The State of Alaska today (Friday) released thousands of pages of e-mails Sarah Palin sent and received during her time as governor. The national media descended on Juneau earlier this week in anticipation of the release, which comes nearly three years after the initial public records request. KTOO’s Casey Kelly has more.
Reporters, camera men and bloggers from nearly every major national news organization crammed into the third floor hallway of the Court Plaza Building – known in Juneau as the Spam Cam. About a dozen dollies lined the hall, piled five feet high with boxes of documents.
When the time came, Governor Sean Parnell’s Spokeswoman Sharon Leighow released them to the media.
“It’s all yours, let ‘er rip,” Leighow said.
Each set of six boxes contained more than 24-thousand pages of Palin’s e-mails. Leighow – who also worked for Palin – says the documents were culled from the state accounts of 55 current and former Alaska officials, whom Palin emailed using her private Yahoo account.
“Employees who had frequent communication with the governor. For instance, the lieutenant governor, the chief of staff, deputy chief of staff, her press people, special assistants.” said Leighow.
The state is charging $725 for a complete copy of the records to cover the cost of printing. Governor Parnell’s office will only make one public review copy available throughout the entire state. That frustrates Republican Activist and Palin critic Andree McLeod, who says the state should have made the records available electronically.
“It would have lowered the barriers of the access for information, which technology does. It democratizes information. But the Parnell administration has not caught up with that yet, and I don’t believe they’re interested in doing so,” McLeod said.
Some state lawmakers have ordered copies that will be available to the public in Anchorage, Fairbanks and Kenai. And many of the news organizations that paid for the documents have already posted them online.
MSNBC.com, working with a team of Juneau volunteers, has hired electronics investigation company Crivella West to sort through the records. Co-founder and CEO Arthur Crivella says within minutes of them being posted on the web, they’re sent to computers at the company’s headquarters in Pittsburgh. The computers then study the e-mails for language that may be interesting to Crivella’s trained researchers.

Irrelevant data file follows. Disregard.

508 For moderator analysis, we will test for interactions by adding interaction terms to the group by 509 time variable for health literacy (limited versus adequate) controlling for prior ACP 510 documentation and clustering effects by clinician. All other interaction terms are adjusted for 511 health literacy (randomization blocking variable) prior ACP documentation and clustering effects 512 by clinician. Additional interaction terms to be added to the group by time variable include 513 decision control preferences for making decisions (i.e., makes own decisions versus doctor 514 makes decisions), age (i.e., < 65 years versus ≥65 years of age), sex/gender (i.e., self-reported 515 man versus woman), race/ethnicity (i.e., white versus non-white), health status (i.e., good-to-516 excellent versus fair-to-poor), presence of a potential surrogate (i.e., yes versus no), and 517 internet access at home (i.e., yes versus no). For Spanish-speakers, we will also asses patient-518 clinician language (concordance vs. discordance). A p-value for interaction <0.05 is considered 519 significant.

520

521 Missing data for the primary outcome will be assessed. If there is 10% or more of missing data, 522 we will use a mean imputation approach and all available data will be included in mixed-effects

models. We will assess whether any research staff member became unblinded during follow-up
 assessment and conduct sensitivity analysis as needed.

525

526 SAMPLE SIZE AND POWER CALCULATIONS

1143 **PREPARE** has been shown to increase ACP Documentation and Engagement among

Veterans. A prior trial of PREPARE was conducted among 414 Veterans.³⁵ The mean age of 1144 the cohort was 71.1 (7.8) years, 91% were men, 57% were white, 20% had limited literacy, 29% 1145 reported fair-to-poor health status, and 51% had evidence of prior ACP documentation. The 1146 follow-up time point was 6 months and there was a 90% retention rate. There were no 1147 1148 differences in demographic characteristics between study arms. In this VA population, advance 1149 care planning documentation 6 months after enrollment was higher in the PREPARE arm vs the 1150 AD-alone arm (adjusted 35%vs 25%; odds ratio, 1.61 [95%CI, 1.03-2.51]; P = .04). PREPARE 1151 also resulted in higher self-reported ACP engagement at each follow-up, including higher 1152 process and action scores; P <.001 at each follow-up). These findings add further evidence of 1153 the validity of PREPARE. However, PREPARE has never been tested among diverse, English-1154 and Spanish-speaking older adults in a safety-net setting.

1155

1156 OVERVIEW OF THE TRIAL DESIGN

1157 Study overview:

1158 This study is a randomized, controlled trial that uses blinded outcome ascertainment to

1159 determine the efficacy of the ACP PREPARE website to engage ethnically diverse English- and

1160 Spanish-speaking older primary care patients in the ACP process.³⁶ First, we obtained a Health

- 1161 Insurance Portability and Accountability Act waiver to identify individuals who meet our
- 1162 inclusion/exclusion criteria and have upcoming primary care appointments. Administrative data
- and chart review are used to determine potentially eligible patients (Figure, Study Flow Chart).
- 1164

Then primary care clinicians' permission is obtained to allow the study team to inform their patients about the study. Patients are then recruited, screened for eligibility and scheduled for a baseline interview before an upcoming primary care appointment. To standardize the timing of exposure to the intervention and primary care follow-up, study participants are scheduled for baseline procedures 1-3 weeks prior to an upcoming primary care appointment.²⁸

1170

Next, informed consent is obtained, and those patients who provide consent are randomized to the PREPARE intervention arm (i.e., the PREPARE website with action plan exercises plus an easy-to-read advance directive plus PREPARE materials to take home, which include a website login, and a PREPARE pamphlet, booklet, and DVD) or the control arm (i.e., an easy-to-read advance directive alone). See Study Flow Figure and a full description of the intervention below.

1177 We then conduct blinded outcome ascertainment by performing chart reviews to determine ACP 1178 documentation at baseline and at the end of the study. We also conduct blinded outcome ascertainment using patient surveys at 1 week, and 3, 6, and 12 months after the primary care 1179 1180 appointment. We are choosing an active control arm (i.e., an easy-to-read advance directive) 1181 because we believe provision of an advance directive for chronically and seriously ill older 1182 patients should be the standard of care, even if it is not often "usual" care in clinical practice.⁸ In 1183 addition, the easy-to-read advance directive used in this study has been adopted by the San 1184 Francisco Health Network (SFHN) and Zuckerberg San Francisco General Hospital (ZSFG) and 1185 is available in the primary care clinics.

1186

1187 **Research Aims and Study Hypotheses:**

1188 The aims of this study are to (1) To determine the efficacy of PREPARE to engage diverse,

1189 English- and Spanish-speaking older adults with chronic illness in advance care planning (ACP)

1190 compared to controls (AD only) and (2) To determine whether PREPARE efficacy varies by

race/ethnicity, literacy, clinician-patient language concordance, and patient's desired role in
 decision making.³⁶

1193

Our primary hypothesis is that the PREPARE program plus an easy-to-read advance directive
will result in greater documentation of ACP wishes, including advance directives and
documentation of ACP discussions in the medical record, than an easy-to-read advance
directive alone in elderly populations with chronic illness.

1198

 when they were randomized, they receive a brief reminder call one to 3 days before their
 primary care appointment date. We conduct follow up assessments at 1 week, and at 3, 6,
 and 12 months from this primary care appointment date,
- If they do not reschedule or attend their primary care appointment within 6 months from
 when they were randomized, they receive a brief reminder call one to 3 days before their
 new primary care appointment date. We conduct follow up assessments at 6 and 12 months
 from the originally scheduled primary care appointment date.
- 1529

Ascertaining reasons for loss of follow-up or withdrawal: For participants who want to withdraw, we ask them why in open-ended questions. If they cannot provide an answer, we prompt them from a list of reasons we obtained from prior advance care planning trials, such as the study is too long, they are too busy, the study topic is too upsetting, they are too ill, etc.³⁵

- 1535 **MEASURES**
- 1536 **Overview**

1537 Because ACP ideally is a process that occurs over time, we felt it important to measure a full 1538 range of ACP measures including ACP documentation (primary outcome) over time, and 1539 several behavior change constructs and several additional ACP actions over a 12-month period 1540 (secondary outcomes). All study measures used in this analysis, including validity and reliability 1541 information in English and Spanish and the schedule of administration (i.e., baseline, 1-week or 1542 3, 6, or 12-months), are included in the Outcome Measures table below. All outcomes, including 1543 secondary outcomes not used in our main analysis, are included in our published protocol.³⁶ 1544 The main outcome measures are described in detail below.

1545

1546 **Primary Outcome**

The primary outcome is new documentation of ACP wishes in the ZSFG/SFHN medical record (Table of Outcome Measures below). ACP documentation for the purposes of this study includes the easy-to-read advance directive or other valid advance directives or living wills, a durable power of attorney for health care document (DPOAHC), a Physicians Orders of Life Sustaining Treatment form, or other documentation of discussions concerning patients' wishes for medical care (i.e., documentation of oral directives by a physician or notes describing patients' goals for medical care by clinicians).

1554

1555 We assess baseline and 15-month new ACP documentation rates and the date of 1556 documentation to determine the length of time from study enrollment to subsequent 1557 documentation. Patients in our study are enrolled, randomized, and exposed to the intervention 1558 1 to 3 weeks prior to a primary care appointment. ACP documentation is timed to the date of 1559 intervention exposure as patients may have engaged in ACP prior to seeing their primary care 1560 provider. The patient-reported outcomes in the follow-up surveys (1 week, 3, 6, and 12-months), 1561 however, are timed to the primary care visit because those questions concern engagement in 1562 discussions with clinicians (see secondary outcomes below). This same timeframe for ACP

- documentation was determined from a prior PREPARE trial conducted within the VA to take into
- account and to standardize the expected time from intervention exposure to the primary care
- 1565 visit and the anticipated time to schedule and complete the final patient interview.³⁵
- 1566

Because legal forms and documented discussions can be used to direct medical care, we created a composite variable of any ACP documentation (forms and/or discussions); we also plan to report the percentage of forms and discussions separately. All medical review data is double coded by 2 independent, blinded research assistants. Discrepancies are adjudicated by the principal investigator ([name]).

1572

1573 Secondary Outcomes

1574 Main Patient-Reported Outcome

“Essentially we’re looking for personal language, we’re looking for emotional language,” says Crivella. “Where anybody in their administration is emotional about something, alarmed, the language of deception.”
MSNBC.com Investigative Reporter Bill Dedman admits the document dump could be complete waste of time. But he says someone has to vet Palin with her profile as a national political figure.
“Some of what we get out of public records like this is not some blockbuster scandal. I don’t think it’s about that at all,” said Dedman. “I do think that you get some sense of tone, of character.”
The documents were first requested in 2008 by news organizations following Palin’s vice presidential bid. Palin resigned in July 2009 after 966 days in office. It took 997 days to fulfill the records request.
- The Haines area used to be a Tlingit stronghold, ruled by an alliance between the prosperous Chilkat and Chilkoot people. A new Haines Sheldon Museum exhibit explores how the Native territory gradually gave way to white settlement in the late 1800s. The exhibit will anchor the museum’s upstairs space for at least two years.
- "If this technology goes the way that leading experts are predicting, we could see the entire corridor as a freeway could be autonomous by 2040,” said transportation consultant Scott Kuznicki.
- Concerns over animal welfare have led to changes in recent years in how livestock are raised. But seafood has been missing from the conversation. One group aims to change that.
- “I don’t know if the gravity really is hitting everybody, but we’ve been arguing for recognition since statehood, and under this administration the attorney general has provided an opinion that, yes, tribes do exist, that we have inherent sovereignty,” said Richard Peterson, president of the Central Council of Tlingit and Haida Indian Tribes of Alaska.